Balboa Island Ferry may sink, not swim if engine conversions can’t be made

The Admiral ferry boat transports cars and people across the Newport Harbor.
The Admiral ferry boat transports cars and people across the Newport Harbor. The Balboa Island Ferry, has operated since 1919. But, with a new mandate, it has just under two years left to convert all its ferries to electric engines, a move that is prohibitively expensive, according to owner Seymour Beek.
(Don Leach / Staff Photographer)

The Balboa Island Ferry has operated in Newport Beach since 1919, but a new mandate handed down by the California Air Resources Board has placed its future, for the first time in little over a century of operation, up in the air.

In December, the state board, which aims to attain and maintain air quality, implemented new regulations that require commercial harbor craft — defined as crew and supply boats, fishing vessels, ferries, excursion vessels and the like — to start using renewable diesel fuel this year and begin the process of replacing their engines to reduce emissions and health risks from ports and the movement of goods up and down the state.

Short-run ferries, like the Balboa Island Ferry, are required to use zero-emission engines by the end of 2025.

It’s an admirable intent but one that’s easier said than done, according to Seymour Beek, who operates the ferry business, while his son, David, runs the Balboa Island Fuel Dock, which started operations in 1936.

The elder Beek said they’ve been aware of the possibility they would need to convert the engines of their three boats for at least two years, though it wasn’t official until the California Air Resources Board accepted the recommendations of its staff last year. With a ticking deadline now a little under two years to retrofit and replace, Beek said the cost to convert is astronomical.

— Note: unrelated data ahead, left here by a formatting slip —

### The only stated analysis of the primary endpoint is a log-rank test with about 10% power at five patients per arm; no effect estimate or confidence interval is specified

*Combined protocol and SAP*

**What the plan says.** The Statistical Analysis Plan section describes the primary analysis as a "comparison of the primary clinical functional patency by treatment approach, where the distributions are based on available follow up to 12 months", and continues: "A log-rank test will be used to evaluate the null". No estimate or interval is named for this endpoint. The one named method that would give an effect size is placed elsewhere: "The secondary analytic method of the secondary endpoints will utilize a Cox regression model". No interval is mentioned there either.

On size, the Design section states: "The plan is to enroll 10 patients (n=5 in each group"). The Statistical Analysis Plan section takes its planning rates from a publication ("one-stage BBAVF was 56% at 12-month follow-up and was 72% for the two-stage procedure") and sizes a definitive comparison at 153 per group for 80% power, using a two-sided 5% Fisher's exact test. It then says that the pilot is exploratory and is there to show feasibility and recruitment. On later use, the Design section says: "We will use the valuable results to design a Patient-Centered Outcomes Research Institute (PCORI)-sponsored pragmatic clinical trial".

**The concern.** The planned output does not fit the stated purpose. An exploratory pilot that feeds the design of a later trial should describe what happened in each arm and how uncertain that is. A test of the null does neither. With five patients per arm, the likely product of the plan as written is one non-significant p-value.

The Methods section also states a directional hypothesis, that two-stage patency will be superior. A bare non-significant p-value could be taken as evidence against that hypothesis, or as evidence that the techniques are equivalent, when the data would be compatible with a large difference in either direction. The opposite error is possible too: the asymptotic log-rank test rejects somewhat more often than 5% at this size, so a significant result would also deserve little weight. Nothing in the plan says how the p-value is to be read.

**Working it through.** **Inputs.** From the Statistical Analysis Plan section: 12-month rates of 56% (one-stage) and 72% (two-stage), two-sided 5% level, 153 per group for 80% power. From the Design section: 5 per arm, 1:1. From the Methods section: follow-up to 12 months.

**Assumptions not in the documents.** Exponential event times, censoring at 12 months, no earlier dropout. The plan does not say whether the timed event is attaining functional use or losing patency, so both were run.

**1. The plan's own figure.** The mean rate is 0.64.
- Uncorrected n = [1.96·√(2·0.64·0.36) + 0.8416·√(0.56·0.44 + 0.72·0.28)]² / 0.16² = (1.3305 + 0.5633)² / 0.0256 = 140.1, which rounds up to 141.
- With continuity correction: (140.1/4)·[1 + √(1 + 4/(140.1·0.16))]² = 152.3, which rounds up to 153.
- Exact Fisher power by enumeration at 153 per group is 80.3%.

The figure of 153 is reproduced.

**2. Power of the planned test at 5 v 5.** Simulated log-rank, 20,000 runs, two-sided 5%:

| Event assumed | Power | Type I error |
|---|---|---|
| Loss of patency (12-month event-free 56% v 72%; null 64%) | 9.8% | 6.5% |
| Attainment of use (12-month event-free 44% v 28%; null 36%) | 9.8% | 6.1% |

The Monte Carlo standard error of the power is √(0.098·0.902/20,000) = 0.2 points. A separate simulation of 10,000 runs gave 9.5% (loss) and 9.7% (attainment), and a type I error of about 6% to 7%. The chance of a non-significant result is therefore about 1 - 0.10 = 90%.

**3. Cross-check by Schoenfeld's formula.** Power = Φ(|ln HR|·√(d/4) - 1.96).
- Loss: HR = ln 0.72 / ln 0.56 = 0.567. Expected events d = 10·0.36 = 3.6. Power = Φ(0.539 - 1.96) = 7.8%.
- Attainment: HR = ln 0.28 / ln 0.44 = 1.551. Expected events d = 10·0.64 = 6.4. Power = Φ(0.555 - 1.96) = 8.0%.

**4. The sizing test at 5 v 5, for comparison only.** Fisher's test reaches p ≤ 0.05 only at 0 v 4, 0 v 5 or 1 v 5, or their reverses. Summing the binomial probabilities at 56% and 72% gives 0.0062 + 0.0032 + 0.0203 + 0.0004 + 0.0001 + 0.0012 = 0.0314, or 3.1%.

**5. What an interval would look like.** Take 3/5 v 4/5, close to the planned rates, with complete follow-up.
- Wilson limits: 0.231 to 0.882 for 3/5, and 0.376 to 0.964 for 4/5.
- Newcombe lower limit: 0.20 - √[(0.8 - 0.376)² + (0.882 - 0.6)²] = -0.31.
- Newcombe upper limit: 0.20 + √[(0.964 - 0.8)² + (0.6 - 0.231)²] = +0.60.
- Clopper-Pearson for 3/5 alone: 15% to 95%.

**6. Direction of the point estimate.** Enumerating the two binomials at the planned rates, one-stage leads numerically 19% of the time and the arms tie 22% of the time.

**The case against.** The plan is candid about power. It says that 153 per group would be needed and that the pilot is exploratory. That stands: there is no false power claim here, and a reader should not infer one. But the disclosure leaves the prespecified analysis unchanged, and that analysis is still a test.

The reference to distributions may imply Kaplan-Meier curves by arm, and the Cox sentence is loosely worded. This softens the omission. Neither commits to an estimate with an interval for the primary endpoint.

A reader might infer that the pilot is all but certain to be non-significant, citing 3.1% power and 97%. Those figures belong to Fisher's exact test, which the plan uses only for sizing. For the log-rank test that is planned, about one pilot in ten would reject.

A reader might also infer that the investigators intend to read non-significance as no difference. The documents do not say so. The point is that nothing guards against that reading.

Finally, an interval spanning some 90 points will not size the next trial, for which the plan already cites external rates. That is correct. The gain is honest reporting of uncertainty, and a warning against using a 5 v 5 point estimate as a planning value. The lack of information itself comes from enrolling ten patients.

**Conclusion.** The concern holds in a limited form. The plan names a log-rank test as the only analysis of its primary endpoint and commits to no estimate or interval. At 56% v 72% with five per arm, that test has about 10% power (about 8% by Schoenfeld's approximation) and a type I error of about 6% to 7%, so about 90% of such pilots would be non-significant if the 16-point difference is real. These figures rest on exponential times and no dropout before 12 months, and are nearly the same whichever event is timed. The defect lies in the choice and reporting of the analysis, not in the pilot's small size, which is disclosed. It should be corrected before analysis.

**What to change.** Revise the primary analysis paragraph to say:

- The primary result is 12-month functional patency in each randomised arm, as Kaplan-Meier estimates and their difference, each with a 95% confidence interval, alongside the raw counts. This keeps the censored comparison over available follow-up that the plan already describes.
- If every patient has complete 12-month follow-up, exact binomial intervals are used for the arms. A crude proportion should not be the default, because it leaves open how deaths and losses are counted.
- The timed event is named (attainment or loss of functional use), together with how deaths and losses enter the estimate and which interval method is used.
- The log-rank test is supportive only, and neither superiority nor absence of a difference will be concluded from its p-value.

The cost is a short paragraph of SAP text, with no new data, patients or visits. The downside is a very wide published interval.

The Commodore ferry boat transports cars and people across the Newport Harbor.
(Don Leach / Staff Photographer)

“We just can’t afford it,” he said. “It’s $2.5 million to convert the first boat — to do the engineering and design — if it can even be done. The feasibility of it has yet to be proved. We’re not sure we can do it because of our cramped space and so on. Everybody talks about the funding that’s available, but we haven’t found it yet.”

Beek said the business has retained a consultant to help search for ways to fund the conversion, but they haven’t had much luck so far.

“We’re a business that, for the first time, exceeded $2 million in 2022. We don’t make a profit. Some years, we don’t make any profit. Expecting us to spend $2.5 million on the first boat and each boat after, $1 million, plus putting in the battery charging stations on shore ... is probably another half a million,” he continued. “It’s just out of our ballpark. We can’t do it. If something doesn’t give, we’re out of business.”

That’s bad news, not just for the Beeks or their staff of 40 or so employees but for the residents and tourists that come for the ferry, said Visit Newport Beach’s president and chief executive officer Gary Sherwin in a recent call.